Where have all the marquees gone? During the 1930s and the 1940s every big and little town had its theatre. Theatre marquees spelled out excitement and glamour. They were symbolic of plush interiors, places where one could escape into a world of illusion for a few hours. This was entertainment for the whole family. Then along came television and more than three thousand theatres closed. Those that closed were mostly small storefront houses with less than five hundred seating capacity. Large theatres fought back with cinemascope and air conditioning. In the next two decades freeways, malls, and the decline of downtowns closed thousands more. Then the final blow came with the development of cable and VCR.
The drive-in theatres were popular in the 1950s and mid 1960s. They started at twilight. The whole family jumped into the car, no babysitter needed. A night out in the privacy of your own car. Teenagers renamed the drive-in theatre “the passion pit.” The “car culture” started. Attendance started to decline in the mid 1960s and early 1970s. Color television and multiplex box theatres closed thousands of drive-in theatres. Many drive-ins started to show XXX rated films in order to survive; however, few were successful.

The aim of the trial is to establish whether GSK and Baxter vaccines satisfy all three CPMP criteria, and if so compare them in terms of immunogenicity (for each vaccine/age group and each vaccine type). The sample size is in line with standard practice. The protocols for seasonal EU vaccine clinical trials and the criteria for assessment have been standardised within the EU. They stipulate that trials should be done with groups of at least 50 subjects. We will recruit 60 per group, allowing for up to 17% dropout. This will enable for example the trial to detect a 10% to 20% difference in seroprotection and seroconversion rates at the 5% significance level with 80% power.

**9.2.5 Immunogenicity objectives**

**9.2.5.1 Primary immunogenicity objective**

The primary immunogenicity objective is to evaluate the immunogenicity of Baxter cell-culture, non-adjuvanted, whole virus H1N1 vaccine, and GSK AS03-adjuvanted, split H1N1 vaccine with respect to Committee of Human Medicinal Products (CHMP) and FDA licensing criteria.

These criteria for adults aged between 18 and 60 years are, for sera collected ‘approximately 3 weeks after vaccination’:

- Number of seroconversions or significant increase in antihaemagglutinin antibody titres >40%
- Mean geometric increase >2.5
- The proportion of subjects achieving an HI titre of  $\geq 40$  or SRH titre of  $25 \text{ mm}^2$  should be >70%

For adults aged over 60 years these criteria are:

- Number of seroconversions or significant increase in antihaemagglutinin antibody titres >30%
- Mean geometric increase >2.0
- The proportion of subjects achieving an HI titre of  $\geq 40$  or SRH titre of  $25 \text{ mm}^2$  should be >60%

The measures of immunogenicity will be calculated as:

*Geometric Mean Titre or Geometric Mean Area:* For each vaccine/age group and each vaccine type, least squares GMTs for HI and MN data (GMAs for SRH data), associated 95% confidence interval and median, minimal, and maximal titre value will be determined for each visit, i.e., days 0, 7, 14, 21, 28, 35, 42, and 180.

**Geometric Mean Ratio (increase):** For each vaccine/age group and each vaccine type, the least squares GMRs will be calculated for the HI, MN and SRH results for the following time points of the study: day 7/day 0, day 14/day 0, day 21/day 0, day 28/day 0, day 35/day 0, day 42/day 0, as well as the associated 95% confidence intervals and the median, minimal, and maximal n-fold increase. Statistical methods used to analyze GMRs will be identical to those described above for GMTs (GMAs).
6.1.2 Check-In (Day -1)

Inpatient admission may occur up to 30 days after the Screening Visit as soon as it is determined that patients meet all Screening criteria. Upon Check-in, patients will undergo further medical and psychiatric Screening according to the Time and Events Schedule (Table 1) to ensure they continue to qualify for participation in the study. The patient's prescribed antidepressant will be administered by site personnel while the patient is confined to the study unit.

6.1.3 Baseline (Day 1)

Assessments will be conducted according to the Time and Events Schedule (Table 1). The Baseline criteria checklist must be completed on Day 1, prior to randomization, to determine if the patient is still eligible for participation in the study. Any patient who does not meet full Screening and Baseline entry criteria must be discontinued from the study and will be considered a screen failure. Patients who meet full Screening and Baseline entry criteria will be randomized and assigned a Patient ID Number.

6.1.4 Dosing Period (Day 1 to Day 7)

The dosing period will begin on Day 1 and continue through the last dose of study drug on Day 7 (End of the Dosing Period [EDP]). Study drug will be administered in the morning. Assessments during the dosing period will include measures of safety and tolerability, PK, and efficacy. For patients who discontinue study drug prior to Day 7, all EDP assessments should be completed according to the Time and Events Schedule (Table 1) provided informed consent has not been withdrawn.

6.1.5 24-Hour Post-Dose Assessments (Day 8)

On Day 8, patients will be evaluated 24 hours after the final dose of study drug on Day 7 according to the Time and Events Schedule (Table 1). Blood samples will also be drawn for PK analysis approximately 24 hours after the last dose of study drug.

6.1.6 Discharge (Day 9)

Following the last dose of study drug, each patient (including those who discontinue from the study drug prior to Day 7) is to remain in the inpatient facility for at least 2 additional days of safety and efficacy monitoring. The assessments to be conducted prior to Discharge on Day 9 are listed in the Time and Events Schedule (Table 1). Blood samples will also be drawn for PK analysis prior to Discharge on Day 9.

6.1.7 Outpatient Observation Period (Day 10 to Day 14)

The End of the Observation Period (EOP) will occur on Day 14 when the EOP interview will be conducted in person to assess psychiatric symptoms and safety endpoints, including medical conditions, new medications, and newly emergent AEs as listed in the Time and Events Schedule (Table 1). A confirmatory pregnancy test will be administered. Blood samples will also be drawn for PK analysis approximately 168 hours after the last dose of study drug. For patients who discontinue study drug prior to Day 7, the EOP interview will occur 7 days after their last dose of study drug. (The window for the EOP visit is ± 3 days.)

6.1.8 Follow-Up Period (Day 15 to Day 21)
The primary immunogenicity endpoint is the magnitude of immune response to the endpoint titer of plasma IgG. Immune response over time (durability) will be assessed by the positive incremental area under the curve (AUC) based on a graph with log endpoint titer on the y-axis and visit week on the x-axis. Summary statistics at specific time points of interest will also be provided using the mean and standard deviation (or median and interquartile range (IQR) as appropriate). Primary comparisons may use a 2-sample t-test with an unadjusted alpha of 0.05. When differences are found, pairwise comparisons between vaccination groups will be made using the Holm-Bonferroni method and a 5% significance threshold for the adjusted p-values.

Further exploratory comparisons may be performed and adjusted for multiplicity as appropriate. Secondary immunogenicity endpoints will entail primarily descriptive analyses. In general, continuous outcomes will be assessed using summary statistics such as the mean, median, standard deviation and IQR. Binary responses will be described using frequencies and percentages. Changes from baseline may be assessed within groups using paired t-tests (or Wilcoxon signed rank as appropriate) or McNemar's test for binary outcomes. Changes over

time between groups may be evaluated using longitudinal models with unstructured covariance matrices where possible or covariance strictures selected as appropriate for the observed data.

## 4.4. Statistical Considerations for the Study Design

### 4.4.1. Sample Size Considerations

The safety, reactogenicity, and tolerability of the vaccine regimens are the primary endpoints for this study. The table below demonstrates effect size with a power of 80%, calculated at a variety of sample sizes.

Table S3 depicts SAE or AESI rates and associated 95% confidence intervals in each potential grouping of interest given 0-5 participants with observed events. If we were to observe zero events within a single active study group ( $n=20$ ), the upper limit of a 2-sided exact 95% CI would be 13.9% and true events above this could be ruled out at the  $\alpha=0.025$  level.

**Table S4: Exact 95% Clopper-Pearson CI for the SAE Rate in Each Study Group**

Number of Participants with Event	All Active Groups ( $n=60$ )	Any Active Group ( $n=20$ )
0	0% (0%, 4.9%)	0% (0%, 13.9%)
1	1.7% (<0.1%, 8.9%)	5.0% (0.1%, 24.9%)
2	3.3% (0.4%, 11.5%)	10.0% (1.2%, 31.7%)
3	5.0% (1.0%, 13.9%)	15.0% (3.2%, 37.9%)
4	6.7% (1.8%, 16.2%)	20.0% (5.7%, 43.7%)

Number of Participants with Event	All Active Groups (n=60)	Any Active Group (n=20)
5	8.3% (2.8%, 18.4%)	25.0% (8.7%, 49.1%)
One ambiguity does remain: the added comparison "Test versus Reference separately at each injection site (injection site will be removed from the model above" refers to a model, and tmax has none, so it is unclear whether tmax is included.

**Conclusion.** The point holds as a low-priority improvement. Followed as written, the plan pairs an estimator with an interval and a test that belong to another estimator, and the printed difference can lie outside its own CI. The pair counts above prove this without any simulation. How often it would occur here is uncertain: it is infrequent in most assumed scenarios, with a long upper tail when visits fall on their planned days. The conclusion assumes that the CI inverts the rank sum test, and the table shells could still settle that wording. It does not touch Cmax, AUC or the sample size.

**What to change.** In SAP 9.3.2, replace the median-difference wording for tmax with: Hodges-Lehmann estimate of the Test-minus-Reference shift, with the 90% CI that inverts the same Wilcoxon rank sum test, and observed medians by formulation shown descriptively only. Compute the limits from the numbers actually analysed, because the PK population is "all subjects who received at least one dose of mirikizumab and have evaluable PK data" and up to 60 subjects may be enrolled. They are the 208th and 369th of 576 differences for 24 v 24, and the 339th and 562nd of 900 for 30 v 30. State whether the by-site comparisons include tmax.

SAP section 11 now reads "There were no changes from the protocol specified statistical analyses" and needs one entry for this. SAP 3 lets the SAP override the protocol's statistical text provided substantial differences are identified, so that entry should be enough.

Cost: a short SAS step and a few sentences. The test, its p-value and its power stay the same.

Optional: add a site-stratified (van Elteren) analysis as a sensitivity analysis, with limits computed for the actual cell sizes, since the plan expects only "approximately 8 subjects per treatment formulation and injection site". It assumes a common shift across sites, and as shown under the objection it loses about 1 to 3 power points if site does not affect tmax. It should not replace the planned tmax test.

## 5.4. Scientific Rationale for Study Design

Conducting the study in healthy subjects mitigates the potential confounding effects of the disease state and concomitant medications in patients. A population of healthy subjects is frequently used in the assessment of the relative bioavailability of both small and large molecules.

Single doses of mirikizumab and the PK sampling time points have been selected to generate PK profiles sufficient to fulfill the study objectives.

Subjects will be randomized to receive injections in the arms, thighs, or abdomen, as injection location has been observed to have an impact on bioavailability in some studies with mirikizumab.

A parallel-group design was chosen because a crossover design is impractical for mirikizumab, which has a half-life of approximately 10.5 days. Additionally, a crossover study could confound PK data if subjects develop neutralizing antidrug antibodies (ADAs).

The movies used to reflect the spirit of America.
The Will Rogers Theatre – July 5, 1982
The Will Rogers Theatre was located at 5641 W. Belmont Avenue, Chicago, Illinois. It was constructed in 1936 at the corner of Belmont and Central and demolished in 1987 to make way for a strip mall. The theatre was named as a tribute to Will Rogers, vaudeville performer, actor, and humorist, who died in a small airplane crash in 1935. Do you remember the ticket booth, the red carpet, and the atmospheric ceiling with twinkling stars?
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